By Douglas Williams

I find lately that there comes a point when meeting new people, especially non-Brits – I’m a Brit, when the conversation inexorably turns to Brexit. At this point I generally feel a bit like the family’s lovely old labrador, left too long in the house on his own, who has had a malodorous “accident” on the living room rug. Not my fault. And I sort of get now how it must have felt all these years to be an American abroad. Wearisome at times.

I apologise in advance for writing about this here and now but it’s a big deal to me and to my fellow Brits, both there and here, and for all of Europe, a project that I fully confess to liking a lot.

We’re getting down to the wire now. Not wishing to state the bleeding obvious but the clock is ticking and the UK Prime Minister, who has no real mandate and was herself a vocal supporter of “remain”, is making heavy weather of negotiations with the EU and even more so with members of her own party. It’s probably worth pointing out here that almost three quarters of members of the UK parliament voted to remain in the EU in the June ‘16 referendum. And, just as an side, this is the party that the current PM herself described as the “nasty party” not so long ago, just saying.

Rumours of a leadership bid have been rife for months now. There are also rumours that there will be a snap election and amidst the DUP (the regressive Northern Ireland party which props up the Tory government even though Northern Ireland was resolutely remain) there are mutterings of descent, their support may well be withdrawn. Hovering just over the horizon is the very real prospect of a post Brexit non-United Kingdom with a united Ireland and an independent Scotland – factors that tellingly leave arch-Brexiters unperturbed. On top of all that there is a growing clamour for a “People’s Vote” with more than a million expected to march demanding as much in London tomorrow, 20th October. So all of this creates a climate where the EU isn’t sure who they will be dealing with come Christmas, it could very well be all change so what’s the point… It could well be all change by the time you, dear reader, read this.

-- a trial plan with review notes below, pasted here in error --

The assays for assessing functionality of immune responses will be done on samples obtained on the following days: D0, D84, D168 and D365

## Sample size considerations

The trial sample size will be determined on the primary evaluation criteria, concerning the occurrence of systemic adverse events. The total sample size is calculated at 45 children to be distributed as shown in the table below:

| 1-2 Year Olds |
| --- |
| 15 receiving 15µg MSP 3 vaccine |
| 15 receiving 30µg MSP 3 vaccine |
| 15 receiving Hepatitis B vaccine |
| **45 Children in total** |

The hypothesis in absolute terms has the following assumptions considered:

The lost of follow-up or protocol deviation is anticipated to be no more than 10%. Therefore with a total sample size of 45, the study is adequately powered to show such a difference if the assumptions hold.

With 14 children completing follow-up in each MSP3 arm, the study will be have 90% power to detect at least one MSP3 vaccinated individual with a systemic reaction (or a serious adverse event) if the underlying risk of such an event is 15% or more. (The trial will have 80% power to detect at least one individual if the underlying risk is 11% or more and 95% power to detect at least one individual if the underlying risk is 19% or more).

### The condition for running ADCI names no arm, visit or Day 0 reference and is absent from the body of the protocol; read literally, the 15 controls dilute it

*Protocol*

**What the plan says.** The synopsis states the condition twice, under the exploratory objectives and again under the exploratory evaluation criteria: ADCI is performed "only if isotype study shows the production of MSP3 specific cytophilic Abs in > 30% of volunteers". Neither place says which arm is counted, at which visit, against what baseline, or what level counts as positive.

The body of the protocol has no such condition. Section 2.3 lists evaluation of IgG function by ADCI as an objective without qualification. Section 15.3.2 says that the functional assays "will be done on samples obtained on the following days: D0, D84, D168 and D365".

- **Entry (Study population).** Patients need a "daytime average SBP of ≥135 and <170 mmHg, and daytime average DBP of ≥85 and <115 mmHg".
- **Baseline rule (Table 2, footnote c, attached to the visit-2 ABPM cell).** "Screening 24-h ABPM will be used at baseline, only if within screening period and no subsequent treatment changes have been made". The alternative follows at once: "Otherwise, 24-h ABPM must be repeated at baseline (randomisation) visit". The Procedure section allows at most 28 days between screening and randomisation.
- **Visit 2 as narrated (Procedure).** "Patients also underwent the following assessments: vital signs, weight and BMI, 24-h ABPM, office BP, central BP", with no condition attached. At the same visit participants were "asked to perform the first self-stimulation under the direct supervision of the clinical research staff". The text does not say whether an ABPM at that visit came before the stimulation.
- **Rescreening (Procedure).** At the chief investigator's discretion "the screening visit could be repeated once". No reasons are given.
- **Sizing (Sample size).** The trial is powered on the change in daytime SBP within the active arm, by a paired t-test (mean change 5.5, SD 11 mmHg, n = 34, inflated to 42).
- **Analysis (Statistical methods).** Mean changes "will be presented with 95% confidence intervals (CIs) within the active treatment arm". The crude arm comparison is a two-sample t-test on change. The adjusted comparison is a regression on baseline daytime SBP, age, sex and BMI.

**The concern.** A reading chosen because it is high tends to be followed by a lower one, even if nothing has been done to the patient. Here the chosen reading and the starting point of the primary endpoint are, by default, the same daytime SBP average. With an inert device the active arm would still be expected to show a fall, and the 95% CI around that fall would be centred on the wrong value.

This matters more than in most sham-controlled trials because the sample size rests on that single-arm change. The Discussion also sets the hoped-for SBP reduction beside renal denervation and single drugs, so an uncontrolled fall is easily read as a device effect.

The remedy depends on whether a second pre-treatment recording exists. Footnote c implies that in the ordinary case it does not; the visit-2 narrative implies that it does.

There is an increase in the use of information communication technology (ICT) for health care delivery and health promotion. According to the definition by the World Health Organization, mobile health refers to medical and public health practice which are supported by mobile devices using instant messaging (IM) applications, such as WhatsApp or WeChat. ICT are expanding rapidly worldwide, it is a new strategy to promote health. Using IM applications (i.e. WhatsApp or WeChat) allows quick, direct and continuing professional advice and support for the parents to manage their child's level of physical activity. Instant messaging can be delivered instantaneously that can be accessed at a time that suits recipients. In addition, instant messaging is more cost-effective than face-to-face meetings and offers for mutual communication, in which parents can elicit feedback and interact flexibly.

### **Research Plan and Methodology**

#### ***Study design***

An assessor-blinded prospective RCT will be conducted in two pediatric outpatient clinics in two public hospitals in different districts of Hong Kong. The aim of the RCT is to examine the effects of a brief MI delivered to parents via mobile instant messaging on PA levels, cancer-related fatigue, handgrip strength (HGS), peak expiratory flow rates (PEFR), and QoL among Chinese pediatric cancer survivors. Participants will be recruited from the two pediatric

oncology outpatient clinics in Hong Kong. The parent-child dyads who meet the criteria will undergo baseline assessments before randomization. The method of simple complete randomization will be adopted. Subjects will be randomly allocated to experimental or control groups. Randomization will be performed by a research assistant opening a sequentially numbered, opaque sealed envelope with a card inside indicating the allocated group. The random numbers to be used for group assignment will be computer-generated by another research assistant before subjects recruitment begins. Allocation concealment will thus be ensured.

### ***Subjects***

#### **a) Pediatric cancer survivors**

I for one very much hope that it does all change.

I posit that the whole thing was prosecuted by a bunch of rogues without a shred of credibility between them, it was illegally funded, the leave campaign made preposterous lies, based its campaign on ugly, racism stoked fears and Brexit wasn’t even remotely thought through in terms of what it would actually be anyway. And it has since transpired that is basically not possible – Northern Ireland being one intransigent factor among many. In the two years a tranche of the leave voters significant enough have passed away to be replaced by 18-20 year old new voters who would undoubtedly vote remain. Key EU laws relating to tax avoidance come into effect in January and these directly and personally affect many Brexiteers and Tory party donors – a factor perchance in their haste for deal or no deal.

Meantime, and partly as a consequence, Europe appears increasingly frayed and her enemies – the US, Russia and China – laugh into their sleeves, licking their chops. The EU trading block, 7% of the world population yet accounting for 25% of the Global economy, offers the kind of protections to the worker, to the consumer and to the environment that get in the way of big business, an anathema to the big three. Europe is a beacon of civility and progressive, civic and green thinking. Elements within the US are increasingly recognising European values which terrifies the republican side as does the idea of an alternative global currency to their green back – the euro.

Dark forces have been at work with Brexit, they still are. They must be resisted in order that our children can live in a fairer, cleaner, more decent world.  

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